On 4 October 2019, Ryan McCarthy (27) was sentenced in the Brisbane District Court to 5 years imprisonment with a non-parole period of 18 months for placing false job advertisements online and stealing the identities of job applicants in order to lodge false income tax returns. He was also ordered to pay reparations of more than $167,000.
Between August 2015 and July 2016, Mr McCarthy created online job advertisements using the names of both legitimate and fictitious companies. Job seekers would apply for these positions and submit their CVs, which would typically include their full name, address, date of birth, phone number, and email address.
Mr McCarthy would telephone the applicants and conduct phone interviews using various aliases. He would then email the applicant offering them the job and asking them to provide further details, including their driver’s licence, bank account details, and tax file number.
He then used this information to assume the identities of some of his victims, and lodged 62 income tax returns online, resulting in refunds being credited to bank accounts he controlled.
Investigation uncovers the fraud
Many of Mr McCarthy’s victims reported their suspicions to the Australian Cybercrime Online Reporting Network (ACORN) after they realised the jobs they had applied for didn’t exist. The Australian Taxation Office (ATO) commenced an investigation in cooperation with Queensland Police.
Investigations identified 52 victims and discovered that Mr McCarthy had opened 63 bank accounts with 16 different financial institutions. Queensland Police also made inquiries into the phone services being used by Mr McCarthy, and found that a number of them were subscribed in the names of his victims.
Bank records confirmed that ATO refunds were deposited into the various accounts held by Mr McCarthy and that in the majority of cases the refund had been withdrawn shortly after it was deposited. CCTV footage revealed that Mr McCarthy had made four ATM withdrawals from two separate accounts, and that the withdrawals coincided with ATO depositing refunds for two of the victims into those accounts.
A total of $558,584.04 was illegally claimed by Mr McCarthy. Internal bank anti-fraud measures and efforts by the ATO and Queensland Police meant that $370,787.63 in illegal transactions were stopped. A total of $187,796.41 was paid into Mr McCarthy’s bank accounts.
The complexity of the offending meant that investigators from the ATO and Queensland Police worked with the CDPP for a year to prepare the brief of evidence for prosecution.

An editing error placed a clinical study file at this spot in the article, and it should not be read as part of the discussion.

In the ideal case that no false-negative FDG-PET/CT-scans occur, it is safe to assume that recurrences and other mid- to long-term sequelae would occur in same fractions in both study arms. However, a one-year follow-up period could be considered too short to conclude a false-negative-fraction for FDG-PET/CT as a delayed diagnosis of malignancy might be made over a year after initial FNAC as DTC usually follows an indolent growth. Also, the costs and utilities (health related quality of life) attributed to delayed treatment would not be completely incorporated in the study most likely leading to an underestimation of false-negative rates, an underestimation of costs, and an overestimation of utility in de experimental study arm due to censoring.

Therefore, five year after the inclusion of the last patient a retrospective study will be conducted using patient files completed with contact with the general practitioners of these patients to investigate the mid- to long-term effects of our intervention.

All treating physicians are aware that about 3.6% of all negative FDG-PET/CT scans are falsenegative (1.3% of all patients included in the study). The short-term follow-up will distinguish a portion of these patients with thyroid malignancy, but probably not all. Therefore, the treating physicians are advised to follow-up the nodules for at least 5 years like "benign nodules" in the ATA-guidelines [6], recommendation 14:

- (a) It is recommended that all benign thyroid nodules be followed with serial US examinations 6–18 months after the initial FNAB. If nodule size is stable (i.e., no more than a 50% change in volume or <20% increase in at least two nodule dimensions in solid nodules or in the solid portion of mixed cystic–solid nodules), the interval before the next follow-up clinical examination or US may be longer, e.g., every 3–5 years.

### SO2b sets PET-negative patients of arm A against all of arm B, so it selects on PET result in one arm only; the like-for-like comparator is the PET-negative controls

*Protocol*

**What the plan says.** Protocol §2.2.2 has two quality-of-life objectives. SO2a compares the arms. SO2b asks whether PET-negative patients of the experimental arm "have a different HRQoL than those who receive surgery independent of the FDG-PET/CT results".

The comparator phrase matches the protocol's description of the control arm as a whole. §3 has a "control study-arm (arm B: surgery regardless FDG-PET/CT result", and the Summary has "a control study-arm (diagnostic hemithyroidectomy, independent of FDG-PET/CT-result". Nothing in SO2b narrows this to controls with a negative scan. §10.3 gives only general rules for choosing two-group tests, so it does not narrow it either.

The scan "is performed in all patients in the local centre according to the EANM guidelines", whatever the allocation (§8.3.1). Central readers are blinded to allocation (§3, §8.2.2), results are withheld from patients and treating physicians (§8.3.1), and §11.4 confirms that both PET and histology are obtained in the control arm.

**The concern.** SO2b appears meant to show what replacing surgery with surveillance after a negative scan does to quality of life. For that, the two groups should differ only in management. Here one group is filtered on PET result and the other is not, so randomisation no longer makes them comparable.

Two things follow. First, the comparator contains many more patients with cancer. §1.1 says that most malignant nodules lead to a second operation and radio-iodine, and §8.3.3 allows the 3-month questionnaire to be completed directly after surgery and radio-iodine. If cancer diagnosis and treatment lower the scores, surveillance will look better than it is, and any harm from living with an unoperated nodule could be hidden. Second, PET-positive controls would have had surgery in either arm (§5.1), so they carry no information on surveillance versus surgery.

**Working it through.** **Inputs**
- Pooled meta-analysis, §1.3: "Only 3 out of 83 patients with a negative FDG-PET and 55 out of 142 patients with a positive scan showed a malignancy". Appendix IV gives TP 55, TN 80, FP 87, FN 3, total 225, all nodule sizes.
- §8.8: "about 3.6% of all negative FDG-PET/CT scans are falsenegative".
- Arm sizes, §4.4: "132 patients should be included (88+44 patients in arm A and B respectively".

The prosecution relied on statements by the New South Wales Court of Criminal Appeal concerning similar NSW offences and the need to appreciate the impact of identity theft on victims.
Five of the victims in this matter provided victim impact statements to the court. They provided details of the stress and anxiety they experienced as a direct result of Mr McCarthy’s offences, particularly how he had played on their vulnerability while they were unemployed. In one instance a person showed up for his first day of work only to discover the job he thought he had won did not exist.
In sentencing, his Honour Judge Koppenol DCJ said this offending was a “sophisticated example of serious fraud”, and described Mr McCarthy’s behaviour as “despicable”.
“You should not think, nor should anyone think, that behaviour of this kind is a victimless crime. It is not a victimless crime,” Judge Koppenol said. “Your fraud is a fraud on the revenue of our great country. It is therefore a fraud on our whole community. Your activities meant that money that might otherwise have been used for other purposes - community purposes, such as roads and other infrastructure, defence, education, health, welfare, was not used for that purpose but went into your pocket.”
Though he accepted that Mr McCarthy was remorseful, Judge Koppenol placed a great deal of emphasis upon the impact the offending had on the victims.
“The sentence which I impose today … must serve not only as a punishment for you and a deterrent for you, but must also, in a general way, serve to deter those in the community who might consider acting in the way that you did,” Judge Koppenol said.
Summary of charges:
• 45 x Deal in identification information, contrary to s372.1 of the Criminal Code (Cth);
• 27 x Obtain financial advantage by deception, contrary to s134.2(1) of the Criminal Code (Cth);
• 33 x Attempt to obtain financial advantage by deception, contrary to s11.1(1) and 134.2(1) of the Criminal Code (Cth);
• 1 x Attempt to dishonestly obtain a gain, contrary to s11.1(1) and 135.1(1) of the Criminal Code (Cth).
Listen to an ATO podcast about scams and how they affect Australian individuals and businesses, and tips on what to do if you’ve been scammed, ATO podcast – Tax inVoice, ep 13: Scams and identity protection.
Note: An ATO media release refers to Ryan McCarthy as Micah Robert Elstak – the defendant changed his name by deed poll several times, to aliases including Matthew Wright, Robert Ketting-Oliver and Micah Elstak, but was prosecuted by the CDPP as Ryan McCarthy.